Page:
The Getty Center 2017 3/4
Los Angeles, California, United States
Photo & travelogue by Architect Johnson Chien
Richard Meier on the Getty Center as it turns 20
The Getty Center, that collection of hilltop buildings in travertine and white metal panels designed by the New York architects Richard Meier & Partners, opened to the public on Dec. 16, 1997. To mark the 20th anniversary of the Brentwood complex, we reached Meier, now 83, by phone to ask him about his memories of getting it built.
I was reading up on the original Getty design competition, in 1983-84, where you wound up beating out Fumihiko Maki and James Stirling to win the job. What do you remember about the competition and your approach?
I remember first receiving a letter from someone at the Getty asking if I would be interested in being interviewed as one of the people they were considering as architects for a new building. They whittled the selection down to around 30, and asked for more information. From the 30 I think they then changed the committee that was reviewing all of this — including some trustees and John Walsh, the director — and selected seven. They wanted to see buildings we were working on or had completed. I remember they went to see the High Museum in Atlanta, and other works, and came to the office in New York. From the seven they picked those three. We were asked then to write something about how we saw the project — not very long, but what was our view of what it might be. Not design, but just sort of talking about Los Angeles and climate and the site. Then from the three I was selected. That whole process took more than a year.
You had just turned 50. Did you see the Getty as a culmination of what you’d been doing or — given this really unusual site and program — as a chance to try some new things?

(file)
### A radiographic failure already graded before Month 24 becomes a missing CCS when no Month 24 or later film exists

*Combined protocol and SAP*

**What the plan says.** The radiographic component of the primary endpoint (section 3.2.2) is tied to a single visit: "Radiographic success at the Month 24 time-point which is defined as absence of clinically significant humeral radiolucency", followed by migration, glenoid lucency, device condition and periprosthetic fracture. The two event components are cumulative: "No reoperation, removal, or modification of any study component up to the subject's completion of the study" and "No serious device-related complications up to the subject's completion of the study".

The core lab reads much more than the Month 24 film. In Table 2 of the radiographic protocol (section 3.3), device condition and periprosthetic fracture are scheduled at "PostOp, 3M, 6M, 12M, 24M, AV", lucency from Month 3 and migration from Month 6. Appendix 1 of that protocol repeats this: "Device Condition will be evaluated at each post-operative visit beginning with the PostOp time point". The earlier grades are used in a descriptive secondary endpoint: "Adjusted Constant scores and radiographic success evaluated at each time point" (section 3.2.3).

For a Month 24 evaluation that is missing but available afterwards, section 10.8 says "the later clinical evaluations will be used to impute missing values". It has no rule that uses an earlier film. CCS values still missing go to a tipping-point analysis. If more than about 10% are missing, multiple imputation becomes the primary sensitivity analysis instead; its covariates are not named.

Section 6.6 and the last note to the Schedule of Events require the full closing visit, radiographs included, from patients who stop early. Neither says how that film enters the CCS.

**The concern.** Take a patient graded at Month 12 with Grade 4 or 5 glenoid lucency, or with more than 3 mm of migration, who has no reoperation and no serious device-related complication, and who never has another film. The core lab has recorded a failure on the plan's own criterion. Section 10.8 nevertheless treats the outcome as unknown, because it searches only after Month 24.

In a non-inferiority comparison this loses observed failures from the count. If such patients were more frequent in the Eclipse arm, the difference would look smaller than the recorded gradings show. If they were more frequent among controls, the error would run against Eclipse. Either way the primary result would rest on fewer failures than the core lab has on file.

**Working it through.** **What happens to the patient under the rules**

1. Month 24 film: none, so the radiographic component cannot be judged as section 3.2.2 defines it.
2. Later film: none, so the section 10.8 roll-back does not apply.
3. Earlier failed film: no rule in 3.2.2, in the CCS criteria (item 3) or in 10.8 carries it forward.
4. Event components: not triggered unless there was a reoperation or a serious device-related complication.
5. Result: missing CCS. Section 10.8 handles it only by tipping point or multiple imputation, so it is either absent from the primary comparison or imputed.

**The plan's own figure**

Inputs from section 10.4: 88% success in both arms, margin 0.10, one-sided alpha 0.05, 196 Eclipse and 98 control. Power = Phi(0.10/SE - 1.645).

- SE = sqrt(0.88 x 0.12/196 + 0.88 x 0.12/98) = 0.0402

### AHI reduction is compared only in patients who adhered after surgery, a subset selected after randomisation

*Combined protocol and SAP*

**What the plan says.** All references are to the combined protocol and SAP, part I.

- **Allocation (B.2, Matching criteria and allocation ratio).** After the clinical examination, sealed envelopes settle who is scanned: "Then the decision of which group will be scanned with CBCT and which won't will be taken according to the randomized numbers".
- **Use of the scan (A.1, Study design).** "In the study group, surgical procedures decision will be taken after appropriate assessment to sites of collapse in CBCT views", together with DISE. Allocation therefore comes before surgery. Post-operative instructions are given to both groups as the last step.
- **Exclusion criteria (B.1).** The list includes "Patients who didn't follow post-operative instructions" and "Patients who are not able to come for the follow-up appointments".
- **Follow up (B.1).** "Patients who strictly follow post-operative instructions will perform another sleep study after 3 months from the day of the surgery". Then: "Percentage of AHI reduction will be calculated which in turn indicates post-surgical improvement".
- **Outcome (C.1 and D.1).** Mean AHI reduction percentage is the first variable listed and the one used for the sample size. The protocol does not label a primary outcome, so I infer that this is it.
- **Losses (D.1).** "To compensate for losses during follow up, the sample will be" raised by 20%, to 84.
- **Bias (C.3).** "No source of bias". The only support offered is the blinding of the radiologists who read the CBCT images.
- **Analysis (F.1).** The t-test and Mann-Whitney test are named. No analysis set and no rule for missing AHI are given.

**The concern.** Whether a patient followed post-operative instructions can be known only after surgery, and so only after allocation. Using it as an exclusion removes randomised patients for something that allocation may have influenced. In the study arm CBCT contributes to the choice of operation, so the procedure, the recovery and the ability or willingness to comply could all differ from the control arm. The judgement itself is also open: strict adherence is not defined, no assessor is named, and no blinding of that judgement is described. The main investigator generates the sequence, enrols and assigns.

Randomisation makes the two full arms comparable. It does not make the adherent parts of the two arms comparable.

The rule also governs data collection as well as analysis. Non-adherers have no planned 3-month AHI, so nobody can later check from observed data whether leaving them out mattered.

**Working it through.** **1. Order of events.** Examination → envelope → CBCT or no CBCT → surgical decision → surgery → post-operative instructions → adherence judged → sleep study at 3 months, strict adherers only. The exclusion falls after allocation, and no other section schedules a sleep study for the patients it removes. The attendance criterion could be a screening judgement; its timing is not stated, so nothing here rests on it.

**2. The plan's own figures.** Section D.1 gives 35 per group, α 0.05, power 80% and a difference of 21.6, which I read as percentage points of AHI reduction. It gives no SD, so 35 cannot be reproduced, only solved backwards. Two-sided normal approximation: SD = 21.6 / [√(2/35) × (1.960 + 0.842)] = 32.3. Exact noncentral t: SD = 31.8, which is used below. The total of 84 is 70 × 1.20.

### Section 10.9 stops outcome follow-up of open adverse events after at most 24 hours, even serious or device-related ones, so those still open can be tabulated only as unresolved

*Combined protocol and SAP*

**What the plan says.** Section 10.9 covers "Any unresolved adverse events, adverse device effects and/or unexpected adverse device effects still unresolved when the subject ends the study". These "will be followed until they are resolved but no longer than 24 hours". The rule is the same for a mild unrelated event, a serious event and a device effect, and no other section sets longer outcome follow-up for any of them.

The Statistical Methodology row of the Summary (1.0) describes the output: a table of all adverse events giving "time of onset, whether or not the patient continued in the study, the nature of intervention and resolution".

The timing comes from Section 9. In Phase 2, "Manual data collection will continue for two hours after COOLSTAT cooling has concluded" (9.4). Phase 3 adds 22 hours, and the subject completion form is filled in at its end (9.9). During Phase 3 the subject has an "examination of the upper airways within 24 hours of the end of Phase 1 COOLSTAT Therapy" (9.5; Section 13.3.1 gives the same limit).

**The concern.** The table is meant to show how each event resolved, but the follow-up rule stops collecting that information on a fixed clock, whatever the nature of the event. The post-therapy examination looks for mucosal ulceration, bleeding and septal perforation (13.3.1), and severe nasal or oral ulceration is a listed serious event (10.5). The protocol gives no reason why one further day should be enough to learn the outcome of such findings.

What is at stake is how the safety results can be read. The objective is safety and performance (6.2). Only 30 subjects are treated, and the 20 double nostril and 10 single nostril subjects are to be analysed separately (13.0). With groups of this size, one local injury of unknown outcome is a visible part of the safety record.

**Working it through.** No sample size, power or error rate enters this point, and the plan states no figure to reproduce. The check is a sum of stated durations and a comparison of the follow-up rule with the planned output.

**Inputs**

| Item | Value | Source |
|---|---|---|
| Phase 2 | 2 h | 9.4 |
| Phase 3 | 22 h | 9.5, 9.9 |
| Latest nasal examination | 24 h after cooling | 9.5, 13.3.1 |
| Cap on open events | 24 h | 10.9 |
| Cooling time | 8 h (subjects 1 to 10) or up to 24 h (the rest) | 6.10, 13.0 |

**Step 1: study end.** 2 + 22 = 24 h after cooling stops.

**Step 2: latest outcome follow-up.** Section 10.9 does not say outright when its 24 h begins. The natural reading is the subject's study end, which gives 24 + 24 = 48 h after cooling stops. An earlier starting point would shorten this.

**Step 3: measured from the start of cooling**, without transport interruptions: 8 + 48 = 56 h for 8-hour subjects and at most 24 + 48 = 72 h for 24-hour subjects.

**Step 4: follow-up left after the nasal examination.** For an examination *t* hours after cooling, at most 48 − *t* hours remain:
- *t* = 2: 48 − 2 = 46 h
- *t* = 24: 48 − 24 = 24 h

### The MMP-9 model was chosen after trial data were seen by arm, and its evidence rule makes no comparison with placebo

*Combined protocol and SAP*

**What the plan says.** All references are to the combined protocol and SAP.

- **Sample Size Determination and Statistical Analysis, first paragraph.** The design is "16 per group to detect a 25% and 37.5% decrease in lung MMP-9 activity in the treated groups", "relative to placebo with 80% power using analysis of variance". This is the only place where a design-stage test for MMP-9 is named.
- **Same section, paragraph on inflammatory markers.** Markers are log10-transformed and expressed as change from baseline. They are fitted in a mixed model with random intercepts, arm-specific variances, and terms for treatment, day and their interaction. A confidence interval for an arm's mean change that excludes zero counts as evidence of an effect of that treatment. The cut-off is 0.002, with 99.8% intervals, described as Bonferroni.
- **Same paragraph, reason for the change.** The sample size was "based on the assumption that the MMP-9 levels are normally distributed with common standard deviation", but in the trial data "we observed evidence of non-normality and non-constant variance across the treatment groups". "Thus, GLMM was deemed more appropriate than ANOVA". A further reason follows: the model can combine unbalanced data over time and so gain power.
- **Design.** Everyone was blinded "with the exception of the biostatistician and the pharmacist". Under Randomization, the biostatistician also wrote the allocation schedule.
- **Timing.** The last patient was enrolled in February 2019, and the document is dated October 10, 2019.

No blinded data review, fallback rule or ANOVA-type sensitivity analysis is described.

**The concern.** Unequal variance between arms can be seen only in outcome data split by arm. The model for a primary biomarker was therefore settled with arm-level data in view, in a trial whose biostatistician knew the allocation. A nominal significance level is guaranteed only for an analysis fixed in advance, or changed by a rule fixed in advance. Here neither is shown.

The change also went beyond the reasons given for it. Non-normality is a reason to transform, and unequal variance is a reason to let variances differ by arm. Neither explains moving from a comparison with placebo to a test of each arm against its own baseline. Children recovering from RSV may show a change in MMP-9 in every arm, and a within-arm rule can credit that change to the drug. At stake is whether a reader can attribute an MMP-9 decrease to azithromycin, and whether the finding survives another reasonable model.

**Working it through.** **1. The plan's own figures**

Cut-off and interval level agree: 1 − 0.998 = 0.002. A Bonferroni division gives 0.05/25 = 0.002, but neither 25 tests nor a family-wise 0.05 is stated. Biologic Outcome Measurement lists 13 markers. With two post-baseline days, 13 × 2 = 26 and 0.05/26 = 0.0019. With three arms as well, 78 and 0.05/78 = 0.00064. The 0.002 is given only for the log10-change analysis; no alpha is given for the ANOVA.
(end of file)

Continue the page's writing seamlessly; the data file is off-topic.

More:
I saw it as an unusual project. It’s not the sort of thing that came along before — or after.
What did you make of the huge site, more than 700 acres, when you first began thinking seriously about how to build up there?
The person who had owned the property who lived actually across the freeway, he had a hobby where he had a tractor and he’d sort of move the earth around on the site. It wasn’t as if the land were in its natural form.
There is a critique now of the site as being too detached from the city.
There was always a controversy about that. There were people who felt the Getty should build in the downtown area, which would have made it more accessible by public transportation. But the Getty board wasn’t interested in that. They wanted their own place. They didn’t want to be part of downtown renewal.
The first Getty Museum — now the Getty Villa — opened in 1974. It’s easy to think of it as significantly predating the new hilltop museum, but in fact when you were chosen it was only 10 years old. Do you remember what you made of that building?
It was pastiche. It was a reconstruction of the Villa dei Papiri [a Roman villa in Herculaneum]. A very nice long fountain as you entered, but the galleries were not what you would think of as good museum spaces.
There was a sense that the budget for the Getty Center, while not unlimited, was unusually generous. Were you able to execute most of what you wanted?
Actually, I remember when it was announced that the Getty was going to build something there, they said it was going to be very expensive, something like $100 million. At that point there was no program, there was no real sense of what it would be. That number was just thrown out as an indication that the Getty was going to spend a good amount of money. All of this at the beginning occurred before the stock price of Getty Oil ballooned, leaving a good deal more money to spend.
It ended up of course being 10 times that original estimate. There are famous stories about the neighbors being involved in the design process and the question of how white the building would or wouldn’t be, given the consistent whiteness of your work up until then. What do you remember about that?
There was a committee formed by the neighborhood association and I remember meeting with them early on. And they said, “We don’t want to see it, we don’t want to hear it, we don’t want to smell it.” We had to draw different sightlines from different houses in the neighborhood to show that from their backyards they wouldn’t see any of the buildings.
What about the decision to use travertine? Were you reluctant to make that switch?
No, actually I wasn’t. The Getty was an institution that wanted a sense of permanence and a solidity to it and the choice of travertine was a way to express that, that the Getty was going to be around for a long time.
蓋蒂中心 2017 3/4
旅記 錢志強建築師